Poetry Friday – A Sacred Seven and Poetry Opps

Whether you are a first-time visitor or a seasoned contributor to Poetry Friday, Welcome!

We are a community of poets, writers, teachers, librarians, students, mothers, fathers, grandparents, lovers of literature, friends. We live around the country and around the world. Some of us know one another in person; others are connected via technology.

Every Friday (and Thursdays for some!) we share poetry. Please join us! If you have poetry to share, you can add your blog link at the bottom of this post. Leave a comment and then enjoy the wealth and richness of poetry offered this week at each of the links included.


That was the beautiful introduction Patricia Franz wrote a few weeks ago. I liked it so much, I asked her if I could use it today since I’m hosting. She graciously said yes, so here we are. WELCOME!

This week I learned a new form: the sacred seven. (I wonder if the name may have been inspired by a line in “Brahma” by Ralph Waldo Emerson.)

A Sacred Seven Poem
by Denise Krebs
inspired by Mary Oliver’s “Wild Geese

My place in this world is given home and rest
as Mary Oliver declares my soft body in our
world, my body, myself, is safe here. No matter
that I may at times feel regret for the sad
consolation prize I won in being less than
on target in love and longing. Mighty hope
is found in this family of wild geese and me.

I learned about this form, called the sacred seven, in the Look Deeper Contest at the Florida State Poets Association that Jan shared last week. – In the sacred seven, “Starting at the left margin, take 7 lines from a poem you admire (not your own) and use the first letter in each line, in order, to begin each line in your poem about why you admire the other poem. Give credit to the other author.” I used the first letters of the last seven lines of “Wild Geese” to start each line of my poem. It’s funny how such a small constraint in a form (a prescribed beginning letter) can lead me places I would never have gone on my own: “regret for the sad / consolation prize” Hmmm…

Speaking of poetry contests, I looked up the California State Poetry Society contests and learned they have an annual and monthly contests. You do have two more weeks to submit a poem to the annual contest should you be interested. I wonder what contests are going on with poetry societies in your state/country?

This weekend I’m so busy with poetry and family times. The Poetry Marathon is on Saturday–Wish me luck! (Who’s joining me?)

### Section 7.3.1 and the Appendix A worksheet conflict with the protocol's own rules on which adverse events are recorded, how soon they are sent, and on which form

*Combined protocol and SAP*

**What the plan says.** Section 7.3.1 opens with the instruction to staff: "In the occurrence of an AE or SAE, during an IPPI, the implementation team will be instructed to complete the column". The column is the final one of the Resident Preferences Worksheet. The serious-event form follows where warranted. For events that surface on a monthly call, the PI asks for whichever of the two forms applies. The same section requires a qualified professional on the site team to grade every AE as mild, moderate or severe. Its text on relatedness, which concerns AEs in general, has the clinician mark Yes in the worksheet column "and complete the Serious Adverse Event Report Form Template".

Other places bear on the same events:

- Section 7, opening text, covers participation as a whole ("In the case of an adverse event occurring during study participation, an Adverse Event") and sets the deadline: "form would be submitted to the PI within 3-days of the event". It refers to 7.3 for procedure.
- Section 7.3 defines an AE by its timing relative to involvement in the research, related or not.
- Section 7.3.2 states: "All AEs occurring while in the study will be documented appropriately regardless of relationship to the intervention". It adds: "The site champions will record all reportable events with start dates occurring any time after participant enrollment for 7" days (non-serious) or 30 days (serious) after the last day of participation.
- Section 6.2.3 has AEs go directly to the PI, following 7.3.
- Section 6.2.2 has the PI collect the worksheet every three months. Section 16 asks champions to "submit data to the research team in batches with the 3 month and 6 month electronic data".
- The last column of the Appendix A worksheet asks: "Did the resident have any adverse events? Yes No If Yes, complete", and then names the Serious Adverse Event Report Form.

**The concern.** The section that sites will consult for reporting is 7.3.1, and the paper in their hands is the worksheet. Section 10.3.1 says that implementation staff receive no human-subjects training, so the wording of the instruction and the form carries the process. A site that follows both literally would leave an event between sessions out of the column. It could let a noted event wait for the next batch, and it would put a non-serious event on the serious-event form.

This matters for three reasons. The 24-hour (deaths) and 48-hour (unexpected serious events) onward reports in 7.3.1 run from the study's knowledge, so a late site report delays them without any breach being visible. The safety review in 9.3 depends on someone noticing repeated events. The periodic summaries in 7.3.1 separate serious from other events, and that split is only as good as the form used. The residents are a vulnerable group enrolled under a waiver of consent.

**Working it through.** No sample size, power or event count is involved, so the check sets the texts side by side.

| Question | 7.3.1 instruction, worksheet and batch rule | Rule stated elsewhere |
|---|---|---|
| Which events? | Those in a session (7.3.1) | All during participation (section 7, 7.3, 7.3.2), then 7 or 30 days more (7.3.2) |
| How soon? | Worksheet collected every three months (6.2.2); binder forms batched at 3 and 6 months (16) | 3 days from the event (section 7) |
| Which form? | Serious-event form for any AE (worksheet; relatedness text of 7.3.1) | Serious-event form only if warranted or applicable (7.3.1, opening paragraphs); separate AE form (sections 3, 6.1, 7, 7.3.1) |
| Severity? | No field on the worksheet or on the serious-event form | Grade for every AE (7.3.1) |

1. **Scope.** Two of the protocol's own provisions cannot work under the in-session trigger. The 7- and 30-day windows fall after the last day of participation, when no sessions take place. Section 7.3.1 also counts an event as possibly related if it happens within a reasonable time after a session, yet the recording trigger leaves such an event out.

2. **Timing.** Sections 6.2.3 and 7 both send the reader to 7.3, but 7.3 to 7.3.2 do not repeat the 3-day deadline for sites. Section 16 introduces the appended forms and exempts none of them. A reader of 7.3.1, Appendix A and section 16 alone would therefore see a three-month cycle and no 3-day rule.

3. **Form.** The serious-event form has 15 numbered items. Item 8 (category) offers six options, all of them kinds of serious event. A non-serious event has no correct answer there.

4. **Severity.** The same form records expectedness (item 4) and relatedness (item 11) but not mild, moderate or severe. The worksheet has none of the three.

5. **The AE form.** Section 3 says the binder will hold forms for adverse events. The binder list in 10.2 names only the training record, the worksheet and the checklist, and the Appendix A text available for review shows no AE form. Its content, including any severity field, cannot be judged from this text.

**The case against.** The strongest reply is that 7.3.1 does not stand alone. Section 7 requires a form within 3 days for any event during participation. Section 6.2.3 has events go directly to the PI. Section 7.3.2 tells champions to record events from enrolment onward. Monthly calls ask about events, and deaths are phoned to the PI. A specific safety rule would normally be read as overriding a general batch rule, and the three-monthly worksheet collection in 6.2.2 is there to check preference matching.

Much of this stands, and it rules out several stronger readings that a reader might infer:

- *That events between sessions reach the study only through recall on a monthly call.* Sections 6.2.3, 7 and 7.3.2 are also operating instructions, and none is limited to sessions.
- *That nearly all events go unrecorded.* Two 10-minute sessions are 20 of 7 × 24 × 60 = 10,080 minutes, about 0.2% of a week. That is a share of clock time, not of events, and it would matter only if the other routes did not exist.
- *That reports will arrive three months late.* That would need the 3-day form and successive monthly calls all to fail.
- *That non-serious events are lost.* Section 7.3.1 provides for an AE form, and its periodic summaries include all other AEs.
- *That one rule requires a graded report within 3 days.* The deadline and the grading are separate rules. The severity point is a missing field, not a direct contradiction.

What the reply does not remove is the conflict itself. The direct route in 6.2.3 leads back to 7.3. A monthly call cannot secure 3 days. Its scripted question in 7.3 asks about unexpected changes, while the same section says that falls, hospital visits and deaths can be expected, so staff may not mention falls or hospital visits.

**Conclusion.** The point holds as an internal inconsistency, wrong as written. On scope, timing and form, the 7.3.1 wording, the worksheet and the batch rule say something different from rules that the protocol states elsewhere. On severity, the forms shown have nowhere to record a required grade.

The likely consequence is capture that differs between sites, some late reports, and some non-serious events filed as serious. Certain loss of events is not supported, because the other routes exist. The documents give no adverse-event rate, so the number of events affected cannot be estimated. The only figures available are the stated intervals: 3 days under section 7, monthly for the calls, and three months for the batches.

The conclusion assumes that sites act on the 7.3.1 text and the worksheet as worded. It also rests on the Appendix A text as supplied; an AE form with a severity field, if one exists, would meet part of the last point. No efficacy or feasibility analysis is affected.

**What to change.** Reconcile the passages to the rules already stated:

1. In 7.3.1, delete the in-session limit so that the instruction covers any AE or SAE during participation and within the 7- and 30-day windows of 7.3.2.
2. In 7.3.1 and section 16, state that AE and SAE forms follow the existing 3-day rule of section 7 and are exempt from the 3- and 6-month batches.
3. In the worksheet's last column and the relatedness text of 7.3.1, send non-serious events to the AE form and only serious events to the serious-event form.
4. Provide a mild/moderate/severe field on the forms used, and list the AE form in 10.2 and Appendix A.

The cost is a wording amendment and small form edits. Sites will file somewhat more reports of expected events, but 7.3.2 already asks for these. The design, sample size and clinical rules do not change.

The June OpenWrite begins on Saturday too. Do join us! Learn more here. There will be prompts and a writing community there to support you each day for the next five days. Margaret Simon will be hosting us on Sunday.

Finally, please leave your link in a comment below. I will round them up the old-fashioned way. Thanks!

Jama’s shares two Barbara Crooker poems and signing off for a summer blog break.

Karen Edmisten, in her powerful relationship poetry series, shares a lovely poem by January Gill O’Neil about being in the company of women.

Jane shares a very catchy and fun song that she and her child both learned in preschool. Have you heard it?

Marcie won an award! She is also spending the summer with Naomi Shihab Nye.

Tabatha shares an intriguing poem, “Death of an Irishwoman” by Michael Hartnett, as well as a sweet reminder that we don’t have to be good at things to do them.

Michelle has two poems, one is about flowers for fathers we hold dear and another about monarchs and their beloved milkweed. Complete with beautiful artwork.

Linda B. has some great stories about the fathers in her life, past and present. She’s such a good storyteller.

Kat got out her good camera, and she caught some magical small moments. She’s added sweet poems, just for us.

Sally and Matilda wrote a poem together. What a joyous time when one remembers to stop and listen. Be sure to watch Sally’s beautiful road trip video.

Amy had quite the experience this week, an experience she captured in a poem to remember. Also so many delicious third grade color poems!

Irene stepped back into early spring with a joyful quilt poem. And don’t miss this excellent reading list.

Matt has a wealth here, among them, a catalog of reading lists, a poem and song to encourage you to try something, and an opportunity for you to claim by the end of August if you want him to come for a classroom visit.

Patricia and time for dancing at the fourth wedding, preparation of the fifth wedding, and a new sugar maple seedling.

Jone snapped a gorgeous photo in a garden that takes me into our whole universe of connections.

Ramona shares a delightful children’s book full of all sorts of ways to start a poem.

Karen Eastland wrote a sweet limerick about her dastardly (though darling) garden visitors.

Carol L. had an early Father’s Day visit with her dad and a winner in a drawing for a copy of Picture Perfect Poetry, along with a sweet dragonfly haiku.

Carol V. has a lovely book review of Bless The Earth and a call to have Earth Day every day!

Poetry Friday – Clunker Exchange Poem “Unchained”

It’s Poetry Friday, and Patricia at Reverie is hosting. She has a sweet poem about one of the sugar pine seedlings she planted in the forest. Thank you, Patricia, for your lovely invitation to new and old Poetry Friday people.  

Here is my clunker poem, thanks to Linda. As soon as I saw her list of clunkers, this line jumped out at me: “only sure of light pushing her brush.” I thought of this painting my mom made when I was in college. It has always held mysteries and some answers for me about my mom and dad’s relationship. She did tell me the dark square represented my dad’s death. (He died when I was seven.)

Unchained

She was unsure
before her partner
of the double chain broke
She didn’t put the darkness
into many words
only into paint
only into life and love
only sure of light pushing her brush
ever upwards

And here’s a golden shovel with the favorite part of Mary Oliver’s “The Summer Day” poem I shared on Jone’s blog last week:

I am here today and I
don’t know when I will go.
Know this: I am
exactly in the time and place of
what is graced in
a full and favorable life. A
prayer is what I give, a prayer
is an upward awe-gaze.
I am here today to rest and
do nothing better than to
know, really know, God is
how I have peace